Discover all you need to know about the smallest bird in Europe.
The goldcrest weighs around 5g, about the same as a 5p coin.
Associated with coniferous forests, goldcrests are almost entirely insectivorous and make the most of their light weight by foraging in places where larger birds can’t go, like at the very end of small branches.
Given their size, it is hard to believe that some goldcrests migrate to the UK from northern Europe, making them one of the lightest bird species in the world to migrate over the sea.
Due to the long journey it comes as no surprise that some stop halfway during their migration. Historically they have been known to use fishing boats, but these days they’re just as likely to use oil rigs found in the North Sea.
British breeding goldcrests don’t usually leave our shores, but they are known to move around within the country. Juveniles will disperse locally and some Scottish birds will move south of the border for the winter months.
However, these minute birds have been recorded as travelling even further. For example, one goldcrest that was ringed in Runcorn, Cheshire, was found 233km southwest the next spring near Haverfordwest, Pembrokeshire.
Surviving the winter
The colder it is, and the longer the night, the more fat reserves goldcrests use up.
In fact they can use anything up to the equivalent of 20 per cent of their body weight. Therefore, goldcrests will often roost together at nighttime, reducing their heat loss, and then feed all day to replenish their fat reserves.
Unfortunately, in very cold winters up to 80 per cent of goldcrests might die by the spring. Thankfully, occasional mild winters and the great effort the species puts into breeding gives the population an opportunity to recover.
This diminutive bird can lay up to 12 eggs (the average is 6-8), which is equivalent to one and a half times the female’s own body weight.
Once the eggs have hatched, the female will usually lay a second clutch in a different nest while the male continues to feed the first brood.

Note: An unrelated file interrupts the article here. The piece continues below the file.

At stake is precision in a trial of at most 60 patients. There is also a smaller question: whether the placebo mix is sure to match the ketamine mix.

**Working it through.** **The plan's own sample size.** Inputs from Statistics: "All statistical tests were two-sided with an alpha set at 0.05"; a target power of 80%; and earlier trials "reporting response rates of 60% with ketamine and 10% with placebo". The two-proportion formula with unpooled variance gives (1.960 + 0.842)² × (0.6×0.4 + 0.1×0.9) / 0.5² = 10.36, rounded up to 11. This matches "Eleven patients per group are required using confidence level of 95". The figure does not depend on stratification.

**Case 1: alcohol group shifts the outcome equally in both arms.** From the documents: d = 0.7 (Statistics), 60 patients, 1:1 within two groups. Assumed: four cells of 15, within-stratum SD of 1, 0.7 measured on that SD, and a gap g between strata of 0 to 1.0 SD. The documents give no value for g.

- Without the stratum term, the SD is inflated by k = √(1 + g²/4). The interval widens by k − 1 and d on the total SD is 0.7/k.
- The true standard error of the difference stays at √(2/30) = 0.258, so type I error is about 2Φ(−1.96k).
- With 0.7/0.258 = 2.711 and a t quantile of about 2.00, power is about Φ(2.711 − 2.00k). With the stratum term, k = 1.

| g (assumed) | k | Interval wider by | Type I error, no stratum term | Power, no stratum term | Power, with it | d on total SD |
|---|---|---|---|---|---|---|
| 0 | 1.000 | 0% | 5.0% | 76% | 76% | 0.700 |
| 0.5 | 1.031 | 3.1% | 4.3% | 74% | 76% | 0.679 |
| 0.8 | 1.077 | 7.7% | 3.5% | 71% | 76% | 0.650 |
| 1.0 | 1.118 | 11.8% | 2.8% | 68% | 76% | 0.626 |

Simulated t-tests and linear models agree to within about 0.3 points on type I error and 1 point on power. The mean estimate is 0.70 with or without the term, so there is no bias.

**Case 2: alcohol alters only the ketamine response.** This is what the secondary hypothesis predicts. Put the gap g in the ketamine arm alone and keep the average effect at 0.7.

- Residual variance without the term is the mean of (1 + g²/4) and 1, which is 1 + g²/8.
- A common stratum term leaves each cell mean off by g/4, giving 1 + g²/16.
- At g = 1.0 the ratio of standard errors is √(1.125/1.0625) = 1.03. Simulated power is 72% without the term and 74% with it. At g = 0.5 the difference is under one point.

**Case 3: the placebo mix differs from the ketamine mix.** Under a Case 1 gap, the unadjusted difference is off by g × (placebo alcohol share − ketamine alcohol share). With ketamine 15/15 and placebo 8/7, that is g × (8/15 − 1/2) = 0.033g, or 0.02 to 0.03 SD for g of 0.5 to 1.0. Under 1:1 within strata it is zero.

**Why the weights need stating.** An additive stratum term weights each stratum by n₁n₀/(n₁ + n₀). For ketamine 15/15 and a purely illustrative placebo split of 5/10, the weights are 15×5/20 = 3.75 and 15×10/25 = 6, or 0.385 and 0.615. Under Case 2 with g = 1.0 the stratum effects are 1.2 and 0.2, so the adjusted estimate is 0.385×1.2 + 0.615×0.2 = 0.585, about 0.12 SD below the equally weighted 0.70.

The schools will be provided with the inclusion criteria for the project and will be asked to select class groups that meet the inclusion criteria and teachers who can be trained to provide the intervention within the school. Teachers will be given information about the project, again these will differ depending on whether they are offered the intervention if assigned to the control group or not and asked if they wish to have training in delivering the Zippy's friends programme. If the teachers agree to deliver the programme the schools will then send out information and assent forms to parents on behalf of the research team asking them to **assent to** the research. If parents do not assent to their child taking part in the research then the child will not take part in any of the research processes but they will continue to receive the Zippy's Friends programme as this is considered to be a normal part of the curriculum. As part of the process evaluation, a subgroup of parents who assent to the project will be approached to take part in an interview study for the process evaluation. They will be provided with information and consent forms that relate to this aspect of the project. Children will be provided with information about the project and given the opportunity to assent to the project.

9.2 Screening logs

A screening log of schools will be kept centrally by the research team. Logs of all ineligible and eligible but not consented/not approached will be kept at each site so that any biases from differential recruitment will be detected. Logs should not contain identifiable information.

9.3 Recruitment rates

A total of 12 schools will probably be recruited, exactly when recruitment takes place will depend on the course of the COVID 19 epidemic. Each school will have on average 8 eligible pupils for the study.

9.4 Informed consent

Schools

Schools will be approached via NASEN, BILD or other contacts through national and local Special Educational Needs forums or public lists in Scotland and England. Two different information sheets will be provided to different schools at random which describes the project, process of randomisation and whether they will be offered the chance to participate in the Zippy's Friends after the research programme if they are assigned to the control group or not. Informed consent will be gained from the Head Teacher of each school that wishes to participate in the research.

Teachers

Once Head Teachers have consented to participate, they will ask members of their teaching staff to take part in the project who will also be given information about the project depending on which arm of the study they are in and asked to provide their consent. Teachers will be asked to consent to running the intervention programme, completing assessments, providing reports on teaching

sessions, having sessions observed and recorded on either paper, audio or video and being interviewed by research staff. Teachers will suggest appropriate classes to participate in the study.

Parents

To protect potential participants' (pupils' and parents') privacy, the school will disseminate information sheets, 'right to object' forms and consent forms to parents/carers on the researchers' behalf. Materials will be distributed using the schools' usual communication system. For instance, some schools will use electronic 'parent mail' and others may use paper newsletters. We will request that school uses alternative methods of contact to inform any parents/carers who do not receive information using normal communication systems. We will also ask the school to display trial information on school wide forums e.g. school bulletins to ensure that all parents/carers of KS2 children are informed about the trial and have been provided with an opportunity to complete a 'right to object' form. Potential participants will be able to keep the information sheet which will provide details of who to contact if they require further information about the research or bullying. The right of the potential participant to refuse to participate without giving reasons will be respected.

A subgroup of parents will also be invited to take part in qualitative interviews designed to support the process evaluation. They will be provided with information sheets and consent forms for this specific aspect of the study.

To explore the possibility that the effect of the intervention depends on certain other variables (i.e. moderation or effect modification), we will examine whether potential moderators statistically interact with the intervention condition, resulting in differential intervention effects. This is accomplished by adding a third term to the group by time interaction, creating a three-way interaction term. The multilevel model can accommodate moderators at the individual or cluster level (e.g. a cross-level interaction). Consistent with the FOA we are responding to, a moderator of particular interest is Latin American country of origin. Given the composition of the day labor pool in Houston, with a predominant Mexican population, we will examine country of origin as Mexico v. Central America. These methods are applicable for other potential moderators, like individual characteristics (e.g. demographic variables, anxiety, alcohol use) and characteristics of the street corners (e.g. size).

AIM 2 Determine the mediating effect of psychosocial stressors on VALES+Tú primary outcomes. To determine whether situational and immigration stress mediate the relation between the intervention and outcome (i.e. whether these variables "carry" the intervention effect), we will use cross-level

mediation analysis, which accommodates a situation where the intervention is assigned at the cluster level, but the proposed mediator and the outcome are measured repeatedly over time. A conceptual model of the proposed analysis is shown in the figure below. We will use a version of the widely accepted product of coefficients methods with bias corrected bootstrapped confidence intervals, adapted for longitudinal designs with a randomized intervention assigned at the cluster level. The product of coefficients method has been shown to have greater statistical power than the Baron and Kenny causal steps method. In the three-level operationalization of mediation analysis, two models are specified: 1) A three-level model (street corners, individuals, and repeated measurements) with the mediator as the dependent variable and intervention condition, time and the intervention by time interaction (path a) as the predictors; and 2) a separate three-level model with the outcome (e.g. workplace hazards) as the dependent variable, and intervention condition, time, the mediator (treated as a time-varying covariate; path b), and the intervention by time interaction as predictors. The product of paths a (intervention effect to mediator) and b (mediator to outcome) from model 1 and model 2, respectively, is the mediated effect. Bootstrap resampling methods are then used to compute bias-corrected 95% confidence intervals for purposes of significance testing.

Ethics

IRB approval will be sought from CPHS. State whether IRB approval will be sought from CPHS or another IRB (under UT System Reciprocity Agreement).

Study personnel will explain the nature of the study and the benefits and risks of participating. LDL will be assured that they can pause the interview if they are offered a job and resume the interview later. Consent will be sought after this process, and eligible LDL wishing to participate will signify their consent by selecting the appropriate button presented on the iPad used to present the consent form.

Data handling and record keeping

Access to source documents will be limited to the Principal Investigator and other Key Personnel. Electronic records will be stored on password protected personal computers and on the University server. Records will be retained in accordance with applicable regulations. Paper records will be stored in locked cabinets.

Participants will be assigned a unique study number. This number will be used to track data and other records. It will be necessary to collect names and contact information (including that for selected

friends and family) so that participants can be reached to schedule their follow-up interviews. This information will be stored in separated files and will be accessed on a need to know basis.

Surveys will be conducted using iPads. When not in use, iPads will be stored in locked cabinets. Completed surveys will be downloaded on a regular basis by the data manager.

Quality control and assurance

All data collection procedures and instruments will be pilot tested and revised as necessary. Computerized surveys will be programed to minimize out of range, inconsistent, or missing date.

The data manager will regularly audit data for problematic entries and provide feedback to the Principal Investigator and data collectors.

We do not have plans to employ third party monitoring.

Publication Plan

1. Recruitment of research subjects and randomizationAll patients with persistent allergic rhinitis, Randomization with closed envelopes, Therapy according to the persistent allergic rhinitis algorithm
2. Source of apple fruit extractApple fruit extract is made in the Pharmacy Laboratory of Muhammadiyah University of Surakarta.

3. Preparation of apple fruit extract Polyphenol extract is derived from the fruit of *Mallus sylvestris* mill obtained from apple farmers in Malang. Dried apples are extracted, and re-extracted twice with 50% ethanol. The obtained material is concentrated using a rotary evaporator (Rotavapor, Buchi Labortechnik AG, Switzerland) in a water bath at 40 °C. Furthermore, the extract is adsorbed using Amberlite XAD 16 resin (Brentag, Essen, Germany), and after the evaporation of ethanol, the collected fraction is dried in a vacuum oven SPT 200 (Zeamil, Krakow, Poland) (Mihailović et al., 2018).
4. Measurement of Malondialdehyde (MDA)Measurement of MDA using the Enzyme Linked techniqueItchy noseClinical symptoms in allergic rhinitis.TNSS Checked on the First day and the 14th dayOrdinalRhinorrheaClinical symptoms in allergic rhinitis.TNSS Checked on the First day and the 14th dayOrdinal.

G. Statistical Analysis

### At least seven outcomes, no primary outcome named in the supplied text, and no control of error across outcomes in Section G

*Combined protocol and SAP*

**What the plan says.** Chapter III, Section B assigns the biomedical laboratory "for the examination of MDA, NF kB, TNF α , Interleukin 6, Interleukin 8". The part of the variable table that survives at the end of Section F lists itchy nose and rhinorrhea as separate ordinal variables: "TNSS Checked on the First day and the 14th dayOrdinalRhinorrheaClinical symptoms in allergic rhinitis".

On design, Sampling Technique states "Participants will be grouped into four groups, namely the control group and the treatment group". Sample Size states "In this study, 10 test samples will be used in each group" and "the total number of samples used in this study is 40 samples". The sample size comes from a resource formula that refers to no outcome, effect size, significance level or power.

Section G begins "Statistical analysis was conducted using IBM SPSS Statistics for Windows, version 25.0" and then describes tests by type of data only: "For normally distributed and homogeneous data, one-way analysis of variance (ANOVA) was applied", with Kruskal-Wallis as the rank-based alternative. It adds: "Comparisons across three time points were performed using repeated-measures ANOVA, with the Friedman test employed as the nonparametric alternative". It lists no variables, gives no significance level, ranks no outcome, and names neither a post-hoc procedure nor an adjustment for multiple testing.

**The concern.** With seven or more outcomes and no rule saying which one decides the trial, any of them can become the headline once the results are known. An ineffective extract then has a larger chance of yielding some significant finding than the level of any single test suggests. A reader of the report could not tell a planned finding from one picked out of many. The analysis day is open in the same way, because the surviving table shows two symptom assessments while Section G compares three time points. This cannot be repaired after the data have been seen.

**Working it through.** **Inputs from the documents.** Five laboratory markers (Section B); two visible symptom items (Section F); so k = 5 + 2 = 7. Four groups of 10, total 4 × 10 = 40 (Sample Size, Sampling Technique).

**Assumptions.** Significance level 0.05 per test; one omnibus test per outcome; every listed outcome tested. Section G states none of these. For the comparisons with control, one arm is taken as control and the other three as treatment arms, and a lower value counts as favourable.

A goldcrest and chicks © John Harding
Your chance of seeing a goldcrest increases during the spring and autumn when migrants are passing through, but goldcrests are found in gardens all year round according to the BTO Garden BirdWatch survey.
However, as they generally ignore our bird feeders, we rarely see them. During this time of year they need to keep their energy reserves up, so if you’re lucky you might see one feeding on a fat ball.
How to recognise a goldcrest
Goldcrests are no more than 9cm long – an obvious giveaway.
Their plumage is olive on top and buff-white below.
The wings are darker and have two white wing bars.
The crown, or ‘crest’, is flanked by a black edge and forms an orange or orange-yellow stripe on the male and a lemon-yellow one on the female.
Juveniles lack the crown stripe completely.
The only bird that you might confuse a goldcrest for is a firecrest, but these are much rarer, and only breed in South East England.
The British Trust of Ornithology (BTO) works in partnership with over 40,000 volunteer birdwatchers to chart the fortunes of UK birds.
Among the surveys that we coordinate is our popular Garden BirdWatch, the largest year-round survey of garden birds in the world.
Each month we highlight a bird for you to look out for in your garden.
For more information about Garden BirdWatch or to speak to the Garden Ecology Team please email email@example.com
To tell the difference between a goldcrest and firecrest watch this BTO ID video.
Read previous BTO Garden Bird of the Month blogs.